TOO WORDY: Justice Peek said the work diary isn't as easy to follow as it could be.
TOO WORDY: Justice Peek said the work diary isn't as easy to follow as it could be.

Judge concedes log books could be a lot clearer

A TRUCKIE may have lost his appeal in the SA Supreme Court for a paperwork diary breach, but he scored a win of sorts for those lobbying for changes.

In his findings for Ballantyne v National Heavy Vehicle Regulator, Justice David Peek conceded that although the work diaries are not invalid, they could be more "user friendly”.

He was responding to the appellant who submitted that the Act itself is very long, complex and hard for ordinary people to read or understand; and that the examples in the log books issued to truckies are not as clear as they might be.

"I must say that he does have something of a point here, although I stress that I do not consider that the log books or the examples therein are in any way invalid,” writes Justice Peek.

"It seems to me that, without in any way trying to be comprehensive, the single most obvious improvement might be to expressly state, loudly and clearly, that following the end of a major rest break there can be two overlapping 24-hour periods running at the same time.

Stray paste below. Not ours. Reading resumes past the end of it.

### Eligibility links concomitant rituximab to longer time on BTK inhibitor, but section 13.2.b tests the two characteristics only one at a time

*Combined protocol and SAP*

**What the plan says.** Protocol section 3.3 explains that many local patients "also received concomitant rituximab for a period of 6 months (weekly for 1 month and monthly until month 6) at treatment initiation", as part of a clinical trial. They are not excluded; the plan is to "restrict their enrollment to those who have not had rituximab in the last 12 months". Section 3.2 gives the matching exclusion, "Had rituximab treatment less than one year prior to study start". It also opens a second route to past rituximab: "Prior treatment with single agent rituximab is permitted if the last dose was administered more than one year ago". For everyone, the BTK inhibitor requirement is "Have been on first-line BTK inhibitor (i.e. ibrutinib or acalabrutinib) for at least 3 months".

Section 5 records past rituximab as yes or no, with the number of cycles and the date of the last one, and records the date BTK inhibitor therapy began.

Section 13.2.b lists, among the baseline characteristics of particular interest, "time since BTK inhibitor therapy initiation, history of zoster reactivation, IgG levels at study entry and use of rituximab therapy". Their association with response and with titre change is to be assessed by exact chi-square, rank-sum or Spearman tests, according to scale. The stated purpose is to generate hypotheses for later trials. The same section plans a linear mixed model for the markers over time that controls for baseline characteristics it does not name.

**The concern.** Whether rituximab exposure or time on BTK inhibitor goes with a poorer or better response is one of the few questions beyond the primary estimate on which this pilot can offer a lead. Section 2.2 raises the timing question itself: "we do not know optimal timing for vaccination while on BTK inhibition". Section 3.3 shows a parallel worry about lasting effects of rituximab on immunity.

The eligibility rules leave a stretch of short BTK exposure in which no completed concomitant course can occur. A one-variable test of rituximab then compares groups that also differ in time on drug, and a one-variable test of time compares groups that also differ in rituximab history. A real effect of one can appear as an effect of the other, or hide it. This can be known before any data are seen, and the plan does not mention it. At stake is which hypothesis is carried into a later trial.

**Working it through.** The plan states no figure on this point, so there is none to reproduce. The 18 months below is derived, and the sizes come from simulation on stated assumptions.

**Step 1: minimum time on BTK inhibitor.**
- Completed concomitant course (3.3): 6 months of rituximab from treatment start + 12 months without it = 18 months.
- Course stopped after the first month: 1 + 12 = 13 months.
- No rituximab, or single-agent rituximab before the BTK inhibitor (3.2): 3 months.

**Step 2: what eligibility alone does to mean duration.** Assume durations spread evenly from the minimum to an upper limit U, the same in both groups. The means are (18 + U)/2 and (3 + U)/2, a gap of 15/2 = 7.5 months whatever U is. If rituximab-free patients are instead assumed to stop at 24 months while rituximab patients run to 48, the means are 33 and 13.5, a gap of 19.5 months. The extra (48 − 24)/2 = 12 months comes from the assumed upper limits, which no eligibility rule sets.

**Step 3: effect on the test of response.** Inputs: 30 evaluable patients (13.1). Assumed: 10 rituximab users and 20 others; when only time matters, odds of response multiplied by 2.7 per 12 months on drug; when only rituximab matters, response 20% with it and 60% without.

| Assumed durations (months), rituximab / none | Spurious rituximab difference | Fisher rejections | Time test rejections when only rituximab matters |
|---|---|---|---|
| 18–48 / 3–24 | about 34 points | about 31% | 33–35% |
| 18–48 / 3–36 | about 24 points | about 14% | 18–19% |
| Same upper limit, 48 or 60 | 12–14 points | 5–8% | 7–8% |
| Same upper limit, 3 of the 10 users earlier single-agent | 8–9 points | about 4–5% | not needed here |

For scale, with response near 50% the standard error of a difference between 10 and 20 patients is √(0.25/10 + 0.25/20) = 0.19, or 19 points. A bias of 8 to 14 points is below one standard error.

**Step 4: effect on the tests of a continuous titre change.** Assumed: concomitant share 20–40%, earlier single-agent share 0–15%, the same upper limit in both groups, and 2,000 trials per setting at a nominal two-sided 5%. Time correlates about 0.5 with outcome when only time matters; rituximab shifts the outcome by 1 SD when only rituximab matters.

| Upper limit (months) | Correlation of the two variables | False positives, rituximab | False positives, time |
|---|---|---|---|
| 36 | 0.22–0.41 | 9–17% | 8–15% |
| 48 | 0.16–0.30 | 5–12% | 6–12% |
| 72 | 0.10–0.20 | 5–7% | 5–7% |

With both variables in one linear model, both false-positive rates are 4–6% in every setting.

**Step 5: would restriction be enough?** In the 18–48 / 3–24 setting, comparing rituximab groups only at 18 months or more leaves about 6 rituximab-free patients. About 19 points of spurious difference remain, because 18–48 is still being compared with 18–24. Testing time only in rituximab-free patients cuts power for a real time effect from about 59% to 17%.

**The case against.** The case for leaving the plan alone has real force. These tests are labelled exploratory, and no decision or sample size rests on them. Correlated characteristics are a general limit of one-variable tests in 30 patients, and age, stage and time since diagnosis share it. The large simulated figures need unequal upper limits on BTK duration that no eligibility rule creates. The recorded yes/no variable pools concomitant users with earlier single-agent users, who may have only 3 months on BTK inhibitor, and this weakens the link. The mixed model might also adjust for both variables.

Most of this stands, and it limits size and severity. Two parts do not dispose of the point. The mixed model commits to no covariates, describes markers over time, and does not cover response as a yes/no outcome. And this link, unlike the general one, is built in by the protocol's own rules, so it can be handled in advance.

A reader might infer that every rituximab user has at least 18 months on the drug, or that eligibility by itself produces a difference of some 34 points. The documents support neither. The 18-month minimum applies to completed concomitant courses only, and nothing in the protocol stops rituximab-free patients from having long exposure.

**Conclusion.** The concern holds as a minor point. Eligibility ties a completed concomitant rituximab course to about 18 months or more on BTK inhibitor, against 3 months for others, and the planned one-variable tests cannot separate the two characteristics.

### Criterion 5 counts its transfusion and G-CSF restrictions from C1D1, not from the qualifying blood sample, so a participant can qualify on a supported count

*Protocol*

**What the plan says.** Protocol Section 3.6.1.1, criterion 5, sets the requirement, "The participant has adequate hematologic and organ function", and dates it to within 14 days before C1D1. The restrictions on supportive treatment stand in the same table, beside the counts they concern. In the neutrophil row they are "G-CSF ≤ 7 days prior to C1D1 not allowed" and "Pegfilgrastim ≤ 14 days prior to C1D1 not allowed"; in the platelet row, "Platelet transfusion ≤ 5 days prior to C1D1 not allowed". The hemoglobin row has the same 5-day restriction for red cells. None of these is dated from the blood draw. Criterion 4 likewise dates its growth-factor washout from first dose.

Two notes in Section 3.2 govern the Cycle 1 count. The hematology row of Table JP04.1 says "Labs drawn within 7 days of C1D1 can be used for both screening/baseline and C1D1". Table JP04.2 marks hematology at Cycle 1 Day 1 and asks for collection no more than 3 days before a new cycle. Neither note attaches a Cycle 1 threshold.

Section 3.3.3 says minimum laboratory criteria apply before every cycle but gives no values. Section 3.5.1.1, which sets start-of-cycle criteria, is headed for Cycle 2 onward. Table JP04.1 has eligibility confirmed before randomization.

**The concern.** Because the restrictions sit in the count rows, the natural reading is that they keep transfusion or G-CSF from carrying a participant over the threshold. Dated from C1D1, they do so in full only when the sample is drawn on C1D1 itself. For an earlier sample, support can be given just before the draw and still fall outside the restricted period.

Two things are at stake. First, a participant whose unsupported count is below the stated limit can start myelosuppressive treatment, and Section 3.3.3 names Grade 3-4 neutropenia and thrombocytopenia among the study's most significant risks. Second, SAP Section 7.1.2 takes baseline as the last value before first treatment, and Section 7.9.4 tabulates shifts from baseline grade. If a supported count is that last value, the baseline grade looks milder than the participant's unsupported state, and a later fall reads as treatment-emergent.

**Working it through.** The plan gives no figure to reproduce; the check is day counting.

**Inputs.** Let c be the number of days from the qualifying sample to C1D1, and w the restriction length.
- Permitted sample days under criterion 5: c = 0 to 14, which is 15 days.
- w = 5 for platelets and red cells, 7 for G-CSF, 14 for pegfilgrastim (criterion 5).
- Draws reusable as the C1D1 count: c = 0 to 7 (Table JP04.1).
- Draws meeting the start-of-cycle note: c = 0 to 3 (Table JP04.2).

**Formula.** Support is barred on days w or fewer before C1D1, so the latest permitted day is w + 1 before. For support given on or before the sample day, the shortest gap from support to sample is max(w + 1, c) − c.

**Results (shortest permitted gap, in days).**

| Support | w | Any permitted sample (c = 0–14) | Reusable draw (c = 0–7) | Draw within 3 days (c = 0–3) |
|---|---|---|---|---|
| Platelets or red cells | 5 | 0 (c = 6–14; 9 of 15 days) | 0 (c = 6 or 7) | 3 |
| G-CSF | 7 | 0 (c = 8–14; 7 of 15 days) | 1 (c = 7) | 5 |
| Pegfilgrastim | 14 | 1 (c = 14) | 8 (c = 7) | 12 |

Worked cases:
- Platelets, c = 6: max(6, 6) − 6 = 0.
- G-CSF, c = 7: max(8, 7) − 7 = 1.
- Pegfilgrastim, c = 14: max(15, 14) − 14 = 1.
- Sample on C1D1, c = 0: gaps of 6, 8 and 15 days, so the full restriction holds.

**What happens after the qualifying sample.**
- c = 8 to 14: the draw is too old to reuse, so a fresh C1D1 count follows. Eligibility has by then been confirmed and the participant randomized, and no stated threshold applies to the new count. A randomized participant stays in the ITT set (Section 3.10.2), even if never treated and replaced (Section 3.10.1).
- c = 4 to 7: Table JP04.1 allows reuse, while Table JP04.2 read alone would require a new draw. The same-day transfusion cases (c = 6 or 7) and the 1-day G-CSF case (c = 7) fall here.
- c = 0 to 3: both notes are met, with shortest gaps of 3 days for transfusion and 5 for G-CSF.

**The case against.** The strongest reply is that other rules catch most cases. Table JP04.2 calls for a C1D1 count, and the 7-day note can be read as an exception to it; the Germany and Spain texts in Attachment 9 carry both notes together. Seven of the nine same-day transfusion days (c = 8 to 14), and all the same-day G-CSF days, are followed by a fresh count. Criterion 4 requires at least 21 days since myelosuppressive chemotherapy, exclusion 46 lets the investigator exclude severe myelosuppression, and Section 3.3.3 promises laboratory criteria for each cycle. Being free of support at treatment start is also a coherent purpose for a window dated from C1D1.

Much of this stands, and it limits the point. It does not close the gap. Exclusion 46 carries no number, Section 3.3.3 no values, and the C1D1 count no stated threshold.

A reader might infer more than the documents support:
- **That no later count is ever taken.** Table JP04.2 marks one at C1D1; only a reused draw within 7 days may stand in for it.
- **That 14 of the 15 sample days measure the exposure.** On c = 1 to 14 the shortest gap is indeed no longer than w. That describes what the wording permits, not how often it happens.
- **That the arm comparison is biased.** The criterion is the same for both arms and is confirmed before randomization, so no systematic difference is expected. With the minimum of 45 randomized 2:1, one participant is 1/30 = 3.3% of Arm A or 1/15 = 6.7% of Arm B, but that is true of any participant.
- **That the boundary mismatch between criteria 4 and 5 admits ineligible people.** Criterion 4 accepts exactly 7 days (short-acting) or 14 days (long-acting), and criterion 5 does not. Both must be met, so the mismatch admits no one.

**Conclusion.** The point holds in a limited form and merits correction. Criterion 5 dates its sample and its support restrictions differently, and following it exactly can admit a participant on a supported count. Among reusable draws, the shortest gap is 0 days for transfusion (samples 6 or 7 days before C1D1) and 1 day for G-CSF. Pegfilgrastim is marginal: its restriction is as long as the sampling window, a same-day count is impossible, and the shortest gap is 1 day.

"The first such period is the old 24-hour period that was running prior to the beginning of the major rest break (if it did not conclude during the course of that major rest break).

"The second period running would be the new 24-hour period that commences at the end of that major rest break. The trap for the driver in such circumstances is that when he commences the new 24-hour period following the major rest break he may be concentrating only on that new forthcoming 24-hour period and not appreciate fully that for some hours the old period may also still be running.”

The truckie had been charged with working more than 12 hours in a 24-hour period. His work diary indicated he had worked for 13 and three quarter hours.

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